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I've got used to edit about 30% of my messages in Skype. Also I expect my messages to be delivered in the end independently of whether the peer is online now or not (i.e. eventually the message will arrive when we both will be online).

I haven't seen these features in Jabber yet although.

What XMPP clients (or what protocol extensions) should I use to support convenient chatting?

Actually want the chat to be more like wiki (putting links, also editing peer's messages, revision history, some formatting), but just using a wiki software is not that (no normal per-contact history, no normal notifications, no "use is typing...").

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2 Answers 2

Also I expect my messages to be delivered in the end independently of whether the peer is online now or not (i.e. eventually the message will arrive when we both will be online).

XMPP servers/clients usually support sending messages to offline contacts. These XEPs might be relevant (maybe there are more):


I've got used to edit about 30% of my messages in Skype.

I don't know how Skype implemented this, but there is a XEP for editing the last message sent.

XEP-0308: Last Message Correction:

When sending a message, people often introduce typing errors and send a follow-up message to correct them. This specification allows the sending client to flag the second message as correcting the first.

I think OneTeam has implemented this feature (but I'm not sure, never used this client). There may be other clients, too.

/edit: as Zash noted, Swift supports it, too.

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I also edit not the last message also, for example, iteratively appending details to some list... Actually want the chat to be more like wiki (putting links, editing peer's messages/revision history, some formatting), but just using a wiki is not that (no normal per-contact history, no normal notifications, no "use is typing..."). –  Vi. Aug 19 '12 at 2:41
    
I don't see anything that restricts "XEP-0308" to only the last message except of mention of "last message" in title and abstract. /* BTW here on StackExchage I also edit almost everything */ –  Vi. Aug 19 '12 at 2:56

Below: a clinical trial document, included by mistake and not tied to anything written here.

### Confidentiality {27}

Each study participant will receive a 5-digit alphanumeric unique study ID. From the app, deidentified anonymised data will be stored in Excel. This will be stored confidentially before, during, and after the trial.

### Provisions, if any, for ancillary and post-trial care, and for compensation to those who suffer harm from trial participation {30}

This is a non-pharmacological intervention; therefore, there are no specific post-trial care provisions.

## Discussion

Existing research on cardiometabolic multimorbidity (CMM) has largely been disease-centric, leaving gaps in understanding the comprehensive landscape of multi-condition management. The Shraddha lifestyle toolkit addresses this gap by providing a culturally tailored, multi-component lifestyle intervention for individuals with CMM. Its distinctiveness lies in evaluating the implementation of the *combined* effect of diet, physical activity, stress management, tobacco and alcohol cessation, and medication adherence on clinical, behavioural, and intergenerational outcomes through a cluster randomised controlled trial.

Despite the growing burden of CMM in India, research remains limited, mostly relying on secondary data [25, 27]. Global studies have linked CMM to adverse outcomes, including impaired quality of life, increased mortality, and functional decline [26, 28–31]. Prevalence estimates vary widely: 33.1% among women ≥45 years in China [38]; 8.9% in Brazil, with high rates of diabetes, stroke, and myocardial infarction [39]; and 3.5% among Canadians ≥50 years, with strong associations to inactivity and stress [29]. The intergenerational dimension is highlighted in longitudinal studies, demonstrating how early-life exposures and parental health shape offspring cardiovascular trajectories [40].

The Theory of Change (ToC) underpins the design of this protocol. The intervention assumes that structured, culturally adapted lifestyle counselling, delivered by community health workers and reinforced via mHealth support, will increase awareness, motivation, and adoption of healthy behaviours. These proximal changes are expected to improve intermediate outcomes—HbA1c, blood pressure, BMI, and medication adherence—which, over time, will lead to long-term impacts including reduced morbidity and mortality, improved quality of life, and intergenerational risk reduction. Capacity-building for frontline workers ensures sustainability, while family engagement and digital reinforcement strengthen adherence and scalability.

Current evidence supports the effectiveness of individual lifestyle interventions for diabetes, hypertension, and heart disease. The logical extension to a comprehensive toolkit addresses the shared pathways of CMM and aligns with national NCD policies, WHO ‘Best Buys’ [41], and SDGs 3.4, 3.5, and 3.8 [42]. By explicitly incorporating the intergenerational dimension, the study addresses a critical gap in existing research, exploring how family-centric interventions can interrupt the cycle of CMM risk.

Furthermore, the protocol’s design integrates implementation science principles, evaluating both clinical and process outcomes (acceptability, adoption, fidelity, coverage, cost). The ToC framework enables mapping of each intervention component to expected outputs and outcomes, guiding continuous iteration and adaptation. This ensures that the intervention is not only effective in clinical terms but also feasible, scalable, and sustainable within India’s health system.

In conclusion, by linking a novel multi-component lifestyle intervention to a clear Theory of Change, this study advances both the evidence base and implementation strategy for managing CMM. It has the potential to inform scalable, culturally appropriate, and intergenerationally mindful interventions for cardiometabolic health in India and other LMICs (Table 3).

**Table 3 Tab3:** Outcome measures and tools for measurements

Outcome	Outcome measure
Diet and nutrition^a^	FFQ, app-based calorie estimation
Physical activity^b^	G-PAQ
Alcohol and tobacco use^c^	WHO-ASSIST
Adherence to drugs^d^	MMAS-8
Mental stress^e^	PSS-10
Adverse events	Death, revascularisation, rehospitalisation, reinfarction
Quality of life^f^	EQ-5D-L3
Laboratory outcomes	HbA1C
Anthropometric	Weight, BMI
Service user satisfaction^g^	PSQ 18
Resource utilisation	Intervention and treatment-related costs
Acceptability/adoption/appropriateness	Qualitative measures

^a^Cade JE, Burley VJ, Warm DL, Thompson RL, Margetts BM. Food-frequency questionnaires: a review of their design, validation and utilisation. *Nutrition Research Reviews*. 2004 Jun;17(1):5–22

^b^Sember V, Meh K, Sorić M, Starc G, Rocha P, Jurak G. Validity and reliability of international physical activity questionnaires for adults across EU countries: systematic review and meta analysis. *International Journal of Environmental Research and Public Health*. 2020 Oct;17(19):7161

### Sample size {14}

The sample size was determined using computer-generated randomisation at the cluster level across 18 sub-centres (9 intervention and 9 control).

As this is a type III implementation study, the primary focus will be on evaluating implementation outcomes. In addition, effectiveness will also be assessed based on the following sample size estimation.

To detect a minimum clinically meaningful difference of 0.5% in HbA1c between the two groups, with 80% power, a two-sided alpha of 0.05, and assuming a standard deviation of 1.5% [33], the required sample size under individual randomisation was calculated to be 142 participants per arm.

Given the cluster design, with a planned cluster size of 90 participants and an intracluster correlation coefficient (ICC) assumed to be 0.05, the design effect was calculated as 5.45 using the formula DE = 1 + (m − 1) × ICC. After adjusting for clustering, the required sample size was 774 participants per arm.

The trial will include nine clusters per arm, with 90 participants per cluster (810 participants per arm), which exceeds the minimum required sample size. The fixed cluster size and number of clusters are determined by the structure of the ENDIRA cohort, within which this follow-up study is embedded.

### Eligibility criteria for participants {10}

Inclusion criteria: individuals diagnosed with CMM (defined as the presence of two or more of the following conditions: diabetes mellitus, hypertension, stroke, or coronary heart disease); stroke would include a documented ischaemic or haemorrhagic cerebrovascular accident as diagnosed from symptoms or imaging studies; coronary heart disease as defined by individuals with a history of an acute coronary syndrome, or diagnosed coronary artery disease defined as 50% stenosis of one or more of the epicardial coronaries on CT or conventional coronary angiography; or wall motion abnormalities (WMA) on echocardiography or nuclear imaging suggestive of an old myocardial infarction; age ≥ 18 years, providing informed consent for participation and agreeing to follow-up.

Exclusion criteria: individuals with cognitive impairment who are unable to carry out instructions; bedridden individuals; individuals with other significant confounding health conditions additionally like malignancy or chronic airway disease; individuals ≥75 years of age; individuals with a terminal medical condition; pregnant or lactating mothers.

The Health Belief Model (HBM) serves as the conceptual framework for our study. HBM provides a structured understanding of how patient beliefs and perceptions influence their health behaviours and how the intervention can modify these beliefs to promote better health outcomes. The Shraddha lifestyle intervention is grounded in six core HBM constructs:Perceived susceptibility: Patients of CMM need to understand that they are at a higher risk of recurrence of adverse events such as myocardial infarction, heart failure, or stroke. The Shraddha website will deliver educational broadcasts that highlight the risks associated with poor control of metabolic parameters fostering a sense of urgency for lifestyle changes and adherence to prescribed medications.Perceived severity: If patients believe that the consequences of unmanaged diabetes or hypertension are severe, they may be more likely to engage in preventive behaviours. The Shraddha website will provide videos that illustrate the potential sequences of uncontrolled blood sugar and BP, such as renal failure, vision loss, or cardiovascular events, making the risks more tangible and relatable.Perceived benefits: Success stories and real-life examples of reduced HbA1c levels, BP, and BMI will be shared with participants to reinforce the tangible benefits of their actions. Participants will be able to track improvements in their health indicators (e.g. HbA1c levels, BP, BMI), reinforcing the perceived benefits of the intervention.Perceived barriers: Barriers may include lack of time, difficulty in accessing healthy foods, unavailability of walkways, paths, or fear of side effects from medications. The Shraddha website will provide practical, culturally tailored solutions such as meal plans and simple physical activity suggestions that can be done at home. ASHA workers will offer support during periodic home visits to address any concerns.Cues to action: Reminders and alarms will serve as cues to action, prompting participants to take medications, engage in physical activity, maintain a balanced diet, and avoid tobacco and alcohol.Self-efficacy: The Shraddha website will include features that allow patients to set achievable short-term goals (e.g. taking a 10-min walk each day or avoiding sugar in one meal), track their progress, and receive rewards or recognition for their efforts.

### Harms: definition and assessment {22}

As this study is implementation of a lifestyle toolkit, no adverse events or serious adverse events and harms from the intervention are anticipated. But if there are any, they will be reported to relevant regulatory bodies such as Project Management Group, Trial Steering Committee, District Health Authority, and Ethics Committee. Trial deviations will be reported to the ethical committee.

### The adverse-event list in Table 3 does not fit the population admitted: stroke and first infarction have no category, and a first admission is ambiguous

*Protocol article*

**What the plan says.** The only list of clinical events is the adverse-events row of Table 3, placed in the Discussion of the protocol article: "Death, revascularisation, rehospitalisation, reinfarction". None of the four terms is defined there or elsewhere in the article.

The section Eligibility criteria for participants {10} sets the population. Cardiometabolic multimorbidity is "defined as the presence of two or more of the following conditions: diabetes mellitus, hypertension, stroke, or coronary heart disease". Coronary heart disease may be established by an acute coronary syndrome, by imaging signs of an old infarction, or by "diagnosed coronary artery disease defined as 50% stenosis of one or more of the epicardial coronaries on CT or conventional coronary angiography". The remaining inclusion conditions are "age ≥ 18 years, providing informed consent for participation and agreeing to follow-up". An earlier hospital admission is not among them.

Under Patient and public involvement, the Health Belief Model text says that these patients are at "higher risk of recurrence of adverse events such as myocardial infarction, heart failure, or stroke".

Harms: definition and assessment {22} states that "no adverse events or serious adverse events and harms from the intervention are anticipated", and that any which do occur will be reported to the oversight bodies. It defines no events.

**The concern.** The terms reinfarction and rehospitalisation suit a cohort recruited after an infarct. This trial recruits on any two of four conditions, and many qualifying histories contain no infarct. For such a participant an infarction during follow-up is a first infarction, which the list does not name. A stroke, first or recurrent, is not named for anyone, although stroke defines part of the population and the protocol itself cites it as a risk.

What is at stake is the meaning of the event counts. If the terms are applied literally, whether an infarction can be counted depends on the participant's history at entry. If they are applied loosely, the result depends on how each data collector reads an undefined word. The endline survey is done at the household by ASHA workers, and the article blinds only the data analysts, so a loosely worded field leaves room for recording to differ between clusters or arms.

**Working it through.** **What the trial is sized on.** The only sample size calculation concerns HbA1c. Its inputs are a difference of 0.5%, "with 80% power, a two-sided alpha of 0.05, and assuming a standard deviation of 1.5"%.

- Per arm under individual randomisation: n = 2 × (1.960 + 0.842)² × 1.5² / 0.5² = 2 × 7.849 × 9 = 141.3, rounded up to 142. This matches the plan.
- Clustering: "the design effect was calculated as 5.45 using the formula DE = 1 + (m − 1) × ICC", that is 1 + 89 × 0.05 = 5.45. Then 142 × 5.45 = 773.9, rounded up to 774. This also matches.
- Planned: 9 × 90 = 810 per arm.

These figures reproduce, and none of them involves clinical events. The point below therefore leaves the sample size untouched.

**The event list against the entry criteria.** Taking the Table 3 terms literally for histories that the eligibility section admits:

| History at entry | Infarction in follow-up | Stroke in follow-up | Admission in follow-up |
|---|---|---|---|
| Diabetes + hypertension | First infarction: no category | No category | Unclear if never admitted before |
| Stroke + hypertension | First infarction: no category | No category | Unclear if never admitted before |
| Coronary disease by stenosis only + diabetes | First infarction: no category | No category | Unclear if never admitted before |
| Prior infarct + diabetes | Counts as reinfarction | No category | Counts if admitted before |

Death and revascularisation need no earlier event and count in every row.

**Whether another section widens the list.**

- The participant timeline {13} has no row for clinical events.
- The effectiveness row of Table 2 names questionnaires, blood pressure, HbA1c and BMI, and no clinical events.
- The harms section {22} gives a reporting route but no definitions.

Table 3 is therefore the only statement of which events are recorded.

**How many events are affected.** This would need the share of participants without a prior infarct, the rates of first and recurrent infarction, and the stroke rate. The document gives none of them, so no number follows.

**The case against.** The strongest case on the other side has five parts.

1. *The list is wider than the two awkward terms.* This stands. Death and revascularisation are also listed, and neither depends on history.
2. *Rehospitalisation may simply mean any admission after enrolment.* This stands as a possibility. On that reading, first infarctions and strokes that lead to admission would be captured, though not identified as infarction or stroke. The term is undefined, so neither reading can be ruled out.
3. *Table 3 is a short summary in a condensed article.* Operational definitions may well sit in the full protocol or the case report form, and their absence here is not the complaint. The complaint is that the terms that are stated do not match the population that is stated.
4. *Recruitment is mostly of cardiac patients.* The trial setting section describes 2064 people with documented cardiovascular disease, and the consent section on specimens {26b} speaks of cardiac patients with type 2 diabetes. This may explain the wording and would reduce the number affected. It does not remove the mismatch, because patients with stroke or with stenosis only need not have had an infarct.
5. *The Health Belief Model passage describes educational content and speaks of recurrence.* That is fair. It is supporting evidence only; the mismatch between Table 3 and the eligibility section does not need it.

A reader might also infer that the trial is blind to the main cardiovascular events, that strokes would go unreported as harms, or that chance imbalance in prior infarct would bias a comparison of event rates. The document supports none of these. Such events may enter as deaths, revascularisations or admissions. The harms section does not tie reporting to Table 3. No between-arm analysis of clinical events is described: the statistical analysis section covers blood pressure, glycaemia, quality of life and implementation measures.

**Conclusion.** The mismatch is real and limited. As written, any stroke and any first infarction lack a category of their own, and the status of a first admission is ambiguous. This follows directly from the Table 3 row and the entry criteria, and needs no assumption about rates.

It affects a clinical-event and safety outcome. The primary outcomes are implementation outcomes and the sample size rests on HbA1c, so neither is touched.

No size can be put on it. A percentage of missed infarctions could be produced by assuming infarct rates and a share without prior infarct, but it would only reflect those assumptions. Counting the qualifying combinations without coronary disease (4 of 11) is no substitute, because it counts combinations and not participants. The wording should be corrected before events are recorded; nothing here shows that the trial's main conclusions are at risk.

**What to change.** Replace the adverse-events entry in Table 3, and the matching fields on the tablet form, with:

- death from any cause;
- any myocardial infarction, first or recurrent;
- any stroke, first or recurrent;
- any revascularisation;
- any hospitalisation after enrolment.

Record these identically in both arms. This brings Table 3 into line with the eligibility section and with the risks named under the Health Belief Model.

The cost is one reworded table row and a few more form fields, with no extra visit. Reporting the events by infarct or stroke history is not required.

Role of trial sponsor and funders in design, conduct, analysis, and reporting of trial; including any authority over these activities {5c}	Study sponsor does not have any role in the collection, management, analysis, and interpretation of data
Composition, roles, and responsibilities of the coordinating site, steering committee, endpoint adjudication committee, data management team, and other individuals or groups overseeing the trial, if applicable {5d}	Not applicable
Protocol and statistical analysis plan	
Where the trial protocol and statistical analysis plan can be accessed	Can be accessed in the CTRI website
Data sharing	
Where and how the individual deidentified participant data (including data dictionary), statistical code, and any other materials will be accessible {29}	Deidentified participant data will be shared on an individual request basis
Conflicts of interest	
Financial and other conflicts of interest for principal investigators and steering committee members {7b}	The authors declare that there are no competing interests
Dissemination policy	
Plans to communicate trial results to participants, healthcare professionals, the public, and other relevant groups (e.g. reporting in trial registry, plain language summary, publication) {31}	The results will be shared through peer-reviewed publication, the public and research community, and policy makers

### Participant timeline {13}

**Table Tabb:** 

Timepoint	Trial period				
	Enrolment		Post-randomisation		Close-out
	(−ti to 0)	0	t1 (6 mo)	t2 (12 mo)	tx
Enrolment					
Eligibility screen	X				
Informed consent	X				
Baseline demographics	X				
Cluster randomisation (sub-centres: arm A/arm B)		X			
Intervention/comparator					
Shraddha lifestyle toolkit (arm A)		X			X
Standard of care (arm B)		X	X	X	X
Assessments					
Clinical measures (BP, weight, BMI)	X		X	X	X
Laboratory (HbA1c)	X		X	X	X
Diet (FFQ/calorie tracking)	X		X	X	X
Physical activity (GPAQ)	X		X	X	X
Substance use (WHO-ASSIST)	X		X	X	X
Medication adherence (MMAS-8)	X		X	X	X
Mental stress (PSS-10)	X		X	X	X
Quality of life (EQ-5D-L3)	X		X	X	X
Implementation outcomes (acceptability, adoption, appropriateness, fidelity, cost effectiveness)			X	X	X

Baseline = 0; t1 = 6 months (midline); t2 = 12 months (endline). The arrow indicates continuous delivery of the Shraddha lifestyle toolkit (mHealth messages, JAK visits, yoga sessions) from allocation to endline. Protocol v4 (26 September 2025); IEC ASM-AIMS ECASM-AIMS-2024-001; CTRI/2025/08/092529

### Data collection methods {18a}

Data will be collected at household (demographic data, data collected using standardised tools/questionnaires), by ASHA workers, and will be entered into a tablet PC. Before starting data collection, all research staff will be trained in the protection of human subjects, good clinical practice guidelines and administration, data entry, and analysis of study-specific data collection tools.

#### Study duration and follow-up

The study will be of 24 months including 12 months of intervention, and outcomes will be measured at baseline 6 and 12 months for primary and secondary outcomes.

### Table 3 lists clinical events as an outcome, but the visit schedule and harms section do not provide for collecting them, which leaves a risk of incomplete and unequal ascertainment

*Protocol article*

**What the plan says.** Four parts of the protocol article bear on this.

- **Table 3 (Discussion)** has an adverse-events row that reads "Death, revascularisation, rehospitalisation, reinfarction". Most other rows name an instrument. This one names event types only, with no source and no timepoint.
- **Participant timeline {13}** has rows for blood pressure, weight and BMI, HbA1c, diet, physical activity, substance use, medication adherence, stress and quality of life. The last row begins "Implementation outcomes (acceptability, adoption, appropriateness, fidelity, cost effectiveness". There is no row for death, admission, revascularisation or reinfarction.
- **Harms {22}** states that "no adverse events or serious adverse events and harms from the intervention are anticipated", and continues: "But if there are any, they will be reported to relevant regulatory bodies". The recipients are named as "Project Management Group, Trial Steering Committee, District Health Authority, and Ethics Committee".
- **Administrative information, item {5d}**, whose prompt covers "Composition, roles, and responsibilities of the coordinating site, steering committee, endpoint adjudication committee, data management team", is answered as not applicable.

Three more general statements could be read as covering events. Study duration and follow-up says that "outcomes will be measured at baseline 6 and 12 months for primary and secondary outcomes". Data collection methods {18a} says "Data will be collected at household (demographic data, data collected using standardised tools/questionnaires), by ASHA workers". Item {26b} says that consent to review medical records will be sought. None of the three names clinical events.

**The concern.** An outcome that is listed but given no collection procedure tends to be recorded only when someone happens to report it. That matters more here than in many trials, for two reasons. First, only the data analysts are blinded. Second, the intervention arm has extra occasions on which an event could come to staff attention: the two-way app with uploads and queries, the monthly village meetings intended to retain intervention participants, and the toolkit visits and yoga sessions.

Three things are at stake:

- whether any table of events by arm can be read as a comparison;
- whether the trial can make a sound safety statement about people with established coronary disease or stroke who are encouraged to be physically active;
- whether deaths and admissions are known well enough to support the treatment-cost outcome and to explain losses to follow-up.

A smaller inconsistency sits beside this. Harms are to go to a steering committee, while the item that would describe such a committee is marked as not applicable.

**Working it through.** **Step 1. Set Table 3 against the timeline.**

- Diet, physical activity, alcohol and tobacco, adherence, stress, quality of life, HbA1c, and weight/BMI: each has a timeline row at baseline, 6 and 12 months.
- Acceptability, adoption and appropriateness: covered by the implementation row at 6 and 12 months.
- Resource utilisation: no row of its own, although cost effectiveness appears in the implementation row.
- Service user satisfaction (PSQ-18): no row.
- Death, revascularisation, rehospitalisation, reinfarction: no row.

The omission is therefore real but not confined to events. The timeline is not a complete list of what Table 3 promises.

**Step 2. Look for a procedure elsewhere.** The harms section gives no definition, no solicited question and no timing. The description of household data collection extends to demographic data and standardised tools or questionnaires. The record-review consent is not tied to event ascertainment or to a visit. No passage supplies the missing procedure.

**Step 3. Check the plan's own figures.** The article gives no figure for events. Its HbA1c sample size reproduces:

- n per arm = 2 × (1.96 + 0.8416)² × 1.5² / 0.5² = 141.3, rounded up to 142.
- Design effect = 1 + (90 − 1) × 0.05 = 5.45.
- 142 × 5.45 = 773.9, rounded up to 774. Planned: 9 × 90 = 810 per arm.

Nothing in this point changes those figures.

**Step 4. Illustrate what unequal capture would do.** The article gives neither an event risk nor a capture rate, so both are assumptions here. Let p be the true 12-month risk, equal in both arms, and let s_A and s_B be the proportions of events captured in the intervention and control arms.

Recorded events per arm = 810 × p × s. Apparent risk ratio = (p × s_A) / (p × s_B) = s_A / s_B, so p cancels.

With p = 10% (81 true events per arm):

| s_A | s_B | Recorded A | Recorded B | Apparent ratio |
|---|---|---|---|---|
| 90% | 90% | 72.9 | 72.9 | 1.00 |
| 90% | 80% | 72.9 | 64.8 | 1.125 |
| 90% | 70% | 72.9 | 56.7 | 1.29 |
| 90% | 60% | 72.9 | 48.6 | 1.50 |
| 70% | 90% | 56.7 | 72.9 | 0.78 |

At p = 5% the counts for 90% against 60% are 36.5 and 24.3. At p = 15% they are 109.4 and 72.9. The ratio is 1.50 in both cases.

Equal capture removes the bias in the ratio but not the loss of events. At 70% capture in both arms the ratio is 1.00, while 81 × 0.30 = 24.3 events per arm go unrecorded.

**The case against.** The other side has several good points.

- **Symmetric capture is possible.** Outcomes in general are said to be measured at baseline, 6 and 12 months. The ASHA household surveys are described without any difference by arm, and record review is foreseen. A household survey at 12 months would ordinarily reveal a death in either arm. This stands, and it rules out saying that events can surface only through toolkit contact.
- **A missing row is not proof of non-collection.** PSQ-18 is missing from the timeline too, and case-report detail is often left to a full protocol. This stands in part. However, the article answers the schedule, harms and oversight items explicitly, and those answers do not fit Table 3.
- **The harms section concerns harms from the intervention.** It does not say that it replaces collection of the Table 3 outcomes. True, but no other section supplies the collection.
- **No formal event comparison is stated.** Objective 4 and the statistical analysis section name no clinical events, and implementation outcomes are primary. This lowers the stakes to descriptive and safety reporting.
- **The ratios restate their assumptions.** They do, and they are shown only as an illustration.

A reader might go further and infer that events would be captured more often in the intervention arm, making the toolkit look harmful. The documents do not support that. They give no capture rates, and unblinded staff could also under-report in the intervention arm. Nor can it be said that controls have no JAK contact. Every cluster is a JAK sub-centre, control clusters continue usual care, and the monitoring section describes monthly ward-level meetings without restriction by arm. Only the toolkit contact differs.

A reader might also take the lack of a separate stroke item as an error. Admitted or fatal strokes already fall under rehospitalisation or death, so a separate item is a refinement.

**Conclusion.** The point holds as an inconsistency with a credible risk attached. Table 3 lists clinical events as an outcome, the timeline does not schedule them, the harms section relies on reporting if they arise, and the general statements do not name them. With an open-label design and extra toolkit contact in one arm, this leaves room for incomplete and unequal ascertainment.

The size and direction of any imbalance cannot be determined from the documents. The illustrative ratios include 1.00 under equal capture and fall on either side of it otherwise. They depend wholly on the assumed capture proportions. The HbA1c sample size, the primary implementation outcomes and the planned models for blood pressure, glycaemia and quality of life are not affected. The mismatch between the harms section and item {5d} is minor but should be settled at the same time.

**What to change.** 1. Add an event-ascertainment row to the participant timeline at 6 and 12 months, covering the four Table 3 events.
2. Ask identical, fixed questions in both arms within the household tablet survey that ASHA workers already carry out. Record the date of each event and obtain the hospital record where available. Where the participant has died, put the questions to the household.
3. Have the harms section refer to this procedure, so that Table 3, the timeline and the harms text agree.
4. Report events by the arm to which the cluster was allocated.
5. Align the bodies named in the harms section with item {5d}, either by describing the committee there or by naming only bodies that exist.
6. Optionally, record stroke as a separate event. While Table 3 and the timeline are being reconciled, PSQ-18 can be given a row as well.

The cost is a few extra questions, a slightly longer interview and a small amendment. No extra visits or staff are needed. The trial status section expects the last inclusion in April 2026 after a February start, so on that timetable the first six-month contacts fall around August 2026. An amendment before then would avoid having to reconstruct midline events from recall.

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Swift implements message correction. (The author of the XEP is also a developer of Swift) –  Zash Aug 19 '12 at 12:37
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@Vi Note that the recipient will have received the uncorrected message anywy. It's up to the remote client to show it edited or not. This is unlike skype, where the user is not in control and the client may choose to hide information. –  Hugo Jul 29 at 23:47
    
It's needed for fixing typos and clarifying things, not for hiding the information. I don't like to leave blatantly imperfect messages around without any effort to fix; and separate correction messages (especially mutliple ones) does not look good. –  Vi. Jul 30 at 0:41

In 2009, I had a rather controversial talk about this on FOSDEM in the XMPP DevRoom.

The main point is: even if your client did support message editing, you can make no guarantees (unless you're building an internal network), that the receiving party will support it.

Here's the trick with skype: Skype had only one, single client from one, single vendor, called Skype, until very recently, when they started to distribute SkypeSDK, which allowed car manufacturers, TV manufacturers etc to build Skype clients. Yet even those clients are built on Skype SDK, and therefore, most of them has to support this editing.

With XMPP, in case you're on the public Jabber infrastructure, you can't be sure what kind of servers or clients do your mates use, and there's only one thing you could be sure of: that they support RFC 3920 and 3921. (Yes, I know these are the old standards: you can't be sure they support the new ones).

It'd be easy to say that most of your contacts will be GTalk contacts using GMail, therefore whatever isn't supported by GTalk in GMail is virtually non-existent in the Jabber world, this includes message editing. Or, you could say, that there are some Pidgin / Telepathy users you talk a lot, but perhaps even file sending is still out-of-bounds for you.

On intranet, the situation differs, you can install a client which supports this feature (Swift was mentioned in the comments for the previous answer), but even then, you can be only sure about the internal communication network.

It turns out, sometimes it's better to build an IM service from scratch than to use XMPP.

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"you can make no guarantees that the receiving party will support it" -> 1. Messages can be just duplicated in this case, 2. There is section like "discovery if peer supports editing" in the XEP. Even IRC have "VERSION" command to find information about peer's software. –  Vi. Aug 19 '12 at 15:07
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"better to build an IM service from scratch" -> Is XMPP that bad? Extensible is in the name. –  Vi. Aug 19 '12 at 15:09
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@Vi.: Yes, they can be duplicated, but if you write "Mary, I <del>hate</del>love you", duplication won't help you too much. As long as you don't go large-scale and/or web, XMPP is fine, but GTalk on GMail or FBChat in FB's page doesn't use XMPP for a reason, it's just an interface to the external clients and services. There are some things which most clients support, there are things which some clients support, sometimes in a compatible way; but extensibility is only discovery service + the ability to send arbitrary XML messages to the other side with a namespace. –  Aadaam Aug 19 '12 at 18:41

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